Daily Archives: January 28, 2008

Search for Social Physics (keynote from INSNA)

Keynote Address
By soft science we mean, science conducted on phenomena that don’t tend to come with numbers already attached. And by hard science we mean science that has been around long enough to have acquired the ability to have numbers already attached.

That  is a pretty clear definition of hard and soft science.    This is from INSNA’s keynote address about ten years back.  One of the two speakers, Peter Killworth, just passed away which I learned from the INSNA list-serv, SOCNET.

The address looks like its worth reading.  Of course one is immediately struck by the very INSNA-y approach of having a physical scientist and an anthropologist.  That kind of deeply interdisciplinary work seems to be often the hallmark and honey (attractiveness) of research that attracts netheads. (Did I just coin that?  An off shoot of orgheads?)

The idea of social physics has come up before.  Harrison White and Duncan Watts more recently, at least in terms of their career trajectories.  Also, I recall one fo those grand daddy type sof social science (Comte? Sant-Simone?) said something to that effect.  Maybe I can check later…

Leave a comment

Filed under Networks, Research, Scholars, social theory

Union activism in Facebook

Mydd.com had this story about union activism in facebook including the successful use of facebook tools to reinstate a banned labor activist (he’d been banned.)

  A few weeks ago I took a look at examples of unions using Facebook, partially inspired by Change to Win’s Smack the CEO Facebook application.  Over the last few days, a mini-revolt of sorts has rolled through the Facebook labor activist community, and I’ve got good news: our side won!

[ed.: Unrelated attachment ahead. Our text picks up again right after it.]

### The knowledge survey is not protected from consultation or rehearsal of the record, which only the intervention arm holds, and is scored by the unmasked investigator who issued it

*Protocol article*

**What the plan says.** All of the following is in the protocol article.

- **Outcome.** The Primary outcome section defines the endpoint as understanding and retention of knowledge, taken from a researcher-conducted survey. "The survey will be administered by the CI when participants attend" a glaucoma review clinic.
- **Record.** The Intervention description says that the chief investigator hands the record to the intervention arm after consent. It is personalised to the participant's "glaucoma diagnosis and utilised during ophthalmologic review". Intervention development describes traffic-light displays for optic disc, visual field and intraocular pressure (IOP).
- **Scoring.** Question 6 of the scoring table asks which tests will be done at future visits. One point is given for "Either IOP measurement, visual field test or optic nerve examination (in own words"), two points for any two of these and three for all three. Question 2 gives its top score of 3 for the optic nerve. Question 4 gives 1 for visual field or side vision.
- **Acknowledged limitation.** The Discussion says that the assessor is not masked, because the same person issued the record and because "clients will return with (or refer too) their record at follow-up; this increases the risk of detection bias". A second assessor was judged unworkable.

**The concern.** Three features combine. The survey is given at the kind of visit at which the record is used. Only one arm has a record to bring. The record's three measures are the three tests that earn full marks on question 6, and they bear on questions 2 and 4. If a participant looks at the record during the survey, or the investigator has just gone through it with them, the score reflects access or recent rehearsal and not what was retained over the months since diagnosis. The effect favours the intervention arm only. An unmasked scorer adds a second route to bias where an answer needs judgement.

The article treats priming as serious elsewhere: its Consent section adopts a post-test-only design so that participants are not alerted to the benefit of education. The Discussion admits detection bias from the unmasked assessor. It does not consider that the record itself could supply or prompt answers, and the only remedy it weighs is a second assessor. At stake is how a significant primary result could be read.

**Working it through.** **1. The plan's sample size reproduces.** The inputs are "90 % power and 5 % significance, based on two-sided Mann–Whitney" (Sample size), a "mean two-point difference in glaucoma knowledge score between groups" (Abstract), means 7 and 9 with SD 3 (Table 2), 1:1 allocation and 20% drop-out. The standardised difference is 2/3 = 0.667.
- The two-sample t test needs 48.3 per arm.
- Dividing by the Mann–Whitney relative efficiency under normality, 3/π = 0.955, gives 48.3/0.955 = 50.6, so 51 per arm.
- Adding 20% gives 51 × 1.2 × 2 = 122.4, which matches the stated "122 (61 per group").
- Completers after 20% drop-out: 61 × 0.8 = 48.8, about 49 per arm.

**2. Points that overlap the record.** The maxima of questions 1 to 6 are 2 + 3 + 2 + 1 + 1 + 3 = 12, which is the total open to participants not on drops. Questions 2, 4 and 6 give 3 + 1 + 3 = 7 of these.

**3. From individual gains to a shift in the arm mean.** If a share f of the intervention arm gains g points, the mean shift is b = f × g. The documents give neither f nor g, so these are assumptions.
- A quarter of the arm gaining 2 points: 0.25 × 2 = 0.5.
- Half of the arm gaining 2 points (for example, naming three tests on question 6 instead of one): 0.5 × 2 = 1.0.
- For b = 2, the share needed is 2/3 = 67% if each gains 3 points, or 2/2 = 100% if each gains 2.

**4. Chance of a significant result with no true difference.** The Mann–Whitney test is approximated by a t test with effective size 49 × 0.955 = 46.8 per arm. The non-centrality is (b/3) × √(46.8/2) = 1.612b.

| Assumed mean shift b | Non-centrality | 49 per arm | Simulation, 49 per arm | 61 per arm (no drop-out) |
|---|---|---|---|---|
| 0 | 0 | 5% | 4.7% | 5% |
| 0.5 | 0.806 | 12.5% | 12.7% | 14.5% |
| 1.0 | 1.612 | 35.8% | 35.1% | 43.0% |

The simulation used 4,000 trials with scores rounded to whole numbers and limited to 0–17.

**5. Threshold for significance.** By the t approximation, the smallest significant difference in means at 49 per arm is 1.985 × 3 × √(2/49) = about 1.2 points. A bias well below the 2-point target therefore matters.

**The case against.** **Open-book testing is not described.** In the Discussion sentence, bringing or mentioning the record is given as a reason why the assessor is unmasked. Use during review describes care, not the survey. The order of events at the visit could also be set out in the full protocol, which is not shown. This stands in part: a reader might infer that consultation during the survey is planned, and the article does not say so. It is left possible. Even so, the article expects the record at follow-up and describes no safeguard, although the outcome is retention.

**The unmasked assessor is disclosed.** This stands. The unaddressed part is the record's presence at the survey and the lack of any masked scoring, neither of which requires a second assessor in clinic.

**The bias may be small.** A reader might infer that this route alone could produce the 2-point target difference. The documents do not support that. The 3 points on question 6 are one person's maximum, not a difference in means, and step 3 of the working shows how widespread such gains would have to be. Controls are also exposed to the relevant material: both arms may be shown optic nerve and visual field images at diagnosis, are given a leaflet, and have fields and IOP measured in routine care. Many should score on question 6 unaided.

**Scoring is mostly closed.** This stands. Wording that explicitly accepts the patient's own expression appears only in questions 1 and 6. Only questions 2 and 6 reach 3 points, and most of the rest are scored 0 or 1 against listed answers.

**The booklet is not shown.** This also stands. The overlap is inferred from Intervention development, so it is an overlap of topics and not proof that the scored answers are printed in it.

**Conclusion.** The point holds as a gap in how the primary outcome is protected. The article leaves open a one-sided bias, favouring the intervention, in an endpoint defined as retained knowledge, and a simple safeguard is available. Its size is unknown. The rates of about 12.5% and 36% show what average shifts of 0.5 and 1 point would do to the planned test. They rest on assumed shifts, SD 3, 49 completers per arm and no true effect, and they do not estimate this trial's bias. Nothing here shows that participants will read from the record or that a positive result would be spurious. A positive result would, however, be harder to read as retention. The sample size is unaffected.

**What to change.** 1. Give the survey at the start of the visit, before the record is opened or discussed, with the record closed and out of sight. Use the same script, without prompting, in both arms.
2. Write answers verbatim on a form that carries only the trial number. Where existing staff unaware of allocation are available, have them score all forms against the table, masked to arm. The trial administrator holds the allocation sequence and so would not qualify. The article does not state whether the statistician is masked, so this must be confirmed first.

This seems relevant for the article about Organizing in the Network Society.  Usual questions: does the technology or the stance of the hosting company make it easier to organize?Is this a “new” kind of organizing orthe smae kind but with new technology?  who is calling the shots (who has power) in heavily privatized communication media like Facebook?

I need Brian to look at this and see what he thinks.  I need to finish post also!  D-oh!

Leave a comment

Filed under activism, Information and Communication Technology, Network Society, Politics, Power, Activism

Social Networking and Business

Peter Durand asked this question over at linkedin.

I thought to myself, “I should be able to say something about this.” Here is my first crack. I think its ok. Its helpful to have someone with a practical question ask it to get me to focus.

My initial response raises more questions (which I’ll return to at the end.)

What is the most effective way for a professional service firm to use social networking apps? (After all quantity of connections does not equal quality.)

(1) What are the business goals behind the use of social networking Web 2.0 apps such as LinkedIn, Plaxo and Facebook?
(2) As volume of connections increase, how can integrity and authenticity be maintained?
(3) And, most tricky, how can the business value of social networking apps be described to senior leaders who tend to operate on the other side of the technology gap?